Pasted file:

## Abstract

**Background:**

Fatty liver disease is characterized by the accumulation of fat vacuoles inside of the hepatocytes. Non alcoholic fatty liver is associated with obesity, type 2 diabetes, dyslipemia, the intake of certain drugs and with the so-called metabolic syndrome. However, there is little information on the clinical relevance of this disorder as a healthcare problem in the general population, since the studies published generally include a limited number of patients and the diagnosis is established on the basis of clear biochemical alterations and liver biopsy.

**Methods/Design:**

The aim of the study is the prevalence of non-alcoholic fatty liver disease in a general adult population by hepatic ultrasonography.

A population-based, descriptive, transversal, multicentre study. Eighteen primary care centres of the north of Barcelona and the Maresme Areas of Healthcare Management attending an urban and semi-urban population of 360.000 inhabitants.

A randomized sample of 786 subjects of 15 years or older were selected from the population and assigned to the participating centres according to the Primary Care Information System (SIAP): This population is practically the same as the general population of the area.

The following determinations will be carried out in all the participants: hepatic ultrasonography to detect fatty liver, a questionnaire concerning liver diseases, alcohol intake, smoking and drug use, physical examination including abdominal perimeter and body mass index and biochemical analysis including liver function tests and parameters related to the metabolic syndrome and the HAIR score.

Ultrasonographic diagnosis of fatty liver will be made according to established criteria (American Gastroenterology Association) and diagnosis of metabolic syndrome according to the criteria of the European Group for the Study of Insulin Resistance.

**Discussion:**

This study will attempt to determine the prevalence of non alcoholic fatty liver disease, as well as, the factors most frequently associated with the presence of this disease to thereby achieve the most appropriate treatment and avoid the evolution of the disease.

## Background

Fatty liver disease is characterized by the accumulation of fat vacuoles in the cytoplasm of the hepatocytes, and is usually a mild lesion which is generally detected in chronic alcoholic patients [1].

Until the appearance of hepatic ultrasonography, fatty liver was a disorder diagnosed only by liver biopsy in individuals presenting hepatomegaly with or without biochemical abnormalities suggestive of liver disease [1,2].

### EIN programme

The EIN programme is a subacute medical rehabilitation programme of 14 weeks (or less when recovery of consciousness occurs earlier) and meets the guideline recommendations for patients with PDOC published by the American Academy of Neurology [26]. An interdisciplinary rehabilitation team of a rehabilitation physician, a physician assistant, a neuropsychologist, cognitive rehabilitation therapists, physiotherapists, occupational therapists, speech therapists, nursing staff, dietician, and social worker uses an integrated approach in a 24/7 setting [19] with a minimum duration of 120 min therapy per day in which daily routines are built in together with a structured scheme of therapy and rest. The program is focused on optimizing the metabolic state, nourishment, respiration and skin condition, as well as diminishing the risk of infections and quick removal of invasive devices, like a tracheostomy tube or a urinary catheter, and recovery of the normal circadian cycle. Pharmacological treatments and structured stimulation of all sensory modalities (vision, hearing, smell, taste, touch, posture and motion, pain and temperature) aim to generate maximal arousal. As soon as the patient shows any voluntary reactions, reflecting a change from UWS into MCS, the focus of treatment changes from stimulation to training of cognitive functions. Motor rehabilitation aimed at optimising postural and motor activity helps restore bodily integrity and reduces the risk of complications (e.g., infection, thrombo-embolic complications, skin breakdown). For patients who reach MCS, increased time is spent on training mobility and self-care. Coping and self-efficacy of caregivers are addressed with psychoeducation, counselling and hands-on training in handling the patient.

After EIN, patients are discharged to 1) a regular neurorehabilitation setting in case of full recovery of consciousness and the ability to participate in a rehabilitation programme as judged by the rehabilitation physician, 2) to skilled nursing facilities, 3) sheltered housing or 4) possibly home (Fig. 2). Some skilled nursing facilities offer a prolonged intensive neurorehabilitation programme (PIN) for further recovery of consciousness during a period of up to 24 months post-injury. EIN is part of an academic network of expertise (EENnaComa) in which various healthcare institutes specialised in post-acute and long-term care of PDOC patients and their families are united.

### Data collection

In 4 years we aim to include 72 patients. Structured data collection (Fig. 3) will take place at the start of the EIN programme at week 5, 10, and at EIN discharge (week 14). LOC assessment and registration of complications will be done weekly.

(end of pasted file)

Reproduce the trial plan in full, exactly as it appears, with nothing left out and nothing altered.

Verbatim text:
## Abstract

**Background:**

Fatty liver disease is characterized by the accumulation of fat vacuoles inside of the hepatocytes. Non alcoholic fatty liver is associated with obesity, type 2 diabetes, dyslipemia, the intake of certain drugs and with the so-called metabolic syndrome. However, there is little information on the clinical relevance of this disorder as a healthcare problem in the general population, since the studies published generally include a limited number of patients and the diagnosis is established on the basis of clear biochemical alterations and liver biopsy.

**Methods/Design:**

The aim of the study is the prevalence of non-alcoholic fatty liver disease in a general adult population by hepatic ultrasonography.

A population-based, descriptive, transversal, multicentre study. Eighteen primary care centres of the north of Barcelona and the Maresme Areas of Healthcare Management attending an urban and semi-urban population of 360.000 inhabitants.

A randomized sample of 786 subjects of 15 years or older were selected from the population and assigned to the participating centres according to the Primary Care Information System (SIAP): This population is practically the same as the general population of the area.

The following determinations will be carried out in all the participants: hepatic ultrasonography to detect fatty liver, a questionnaire concerning liver diseases, alcohol intake, smoking and drug use, physical examination including abdominal perimeter and body mass index and biochemical analysis including liver function tests and parameters related to the metabolic syndrome and the HAIR score.

Ultrasonographic diagnosis of fatty liver will be made according to established criteria (American Gastroenterology Association) and diagnosis of metabolic syndrome according to the criteria of the European Group for the Study of Insulin Resistance.

**Discussion:**

This study will attempt to determine the prevalence of non alcoholic fatty liver disease, as well as, the factors most frequently associated with the presence of this disease to thereby achieve the most appropriate treatment and avoid the evolution of the disease.

## Background

Fatty liver disease is characterized by the accumulation of fat vacuoles in the cytoplasm of the hepatocytes, and is usually a mild lesion which is generally detected in chronic alcoholic patients [1].

Until the appearance of hepatic ultrasonography, fatty liver was a disorder diagnosed only by liver biopsy in individuals presenting hepatomegaly with or without biochemical abnormalities suggestive of liver disease [1,2].

### EIN programme

The EIN programme is a subacute medical rehabilitation programme of 14 weeks (or less when recovery of consciousness occurs earlier) and meets the guideline recommendations for patients with PDOC published by the American Academy of Neurology [26]. An interdisciplinary rehabilitation team of a rehabilitation physician, a physician assistant, a neuropsychologist, cognitive rehabilitation therapists, physiotherapists, occupational therapists, speech therapists, nursing staff, dietician, and social worker uses an integrated approach in a 24/7 setting [19] with a minimum duration of 120 min therapy per day in which daily routines are built in together with a structured scheme of therapy and rest. The program is focused on optimizing the metabolic state, nourishment, respiration and skin condition, as well as diminishing the risk of infections and quick removal of invasive devices, like a tracheostomy tube or a urinary catheter, and recovery of the normal circadian cycle. Pharmacological treatments and structured stimulation of all sensory modalities (vision, hearing, smell, taste, touch, posture and motion, pain and temperature) aim to generate maximal arousal. As soon as the patient shows any voluntary reactions, reflecting a change from UWS into MCS, the focus of treatment changes from stimulation to training of cognitive functions. Motor rehabilitation aimed at optimising postural and motor activity helps restore bodily integrity and reduces the risk of complications (e.g., infection, thrombo-embolic complications, skin breakdown). For patients who reach MCS, increased time is spent on training mobility and self-care. Coping and self-efficacy of caregivers are addressed with psychoeducation, counselling and hands-on training in handling the patient.

After EIN, patients are discharged to 1) a regular neurorehabilitation setting in case of full recovery of consciousness and the ability to participate in a rehabilitation programme as judged by the rehabilitation physician, 2) to skilled nursing facilities, 3) sheltered housing or 4) possibly home (Fig. 2). Some skilled nursing facilities offer a prolonged intensive neurorehabilitation programme (PIN) for further recovery of consciousness during a period of up to 24 months post-injury. EIN is part of an academic network of expertise (EENnaComa) in which various healthcare institutes specialised in post-acute and long-term care of PDOC patients and their families are united.

### Data collection

In 4 years we aim to include 72 patients. Structured data collection (Fig. 3) will take place at the start of the EIN programme at week 5, 10, and at EIN discharge (week 14). LOC assessment and registration of complications will be done weekly.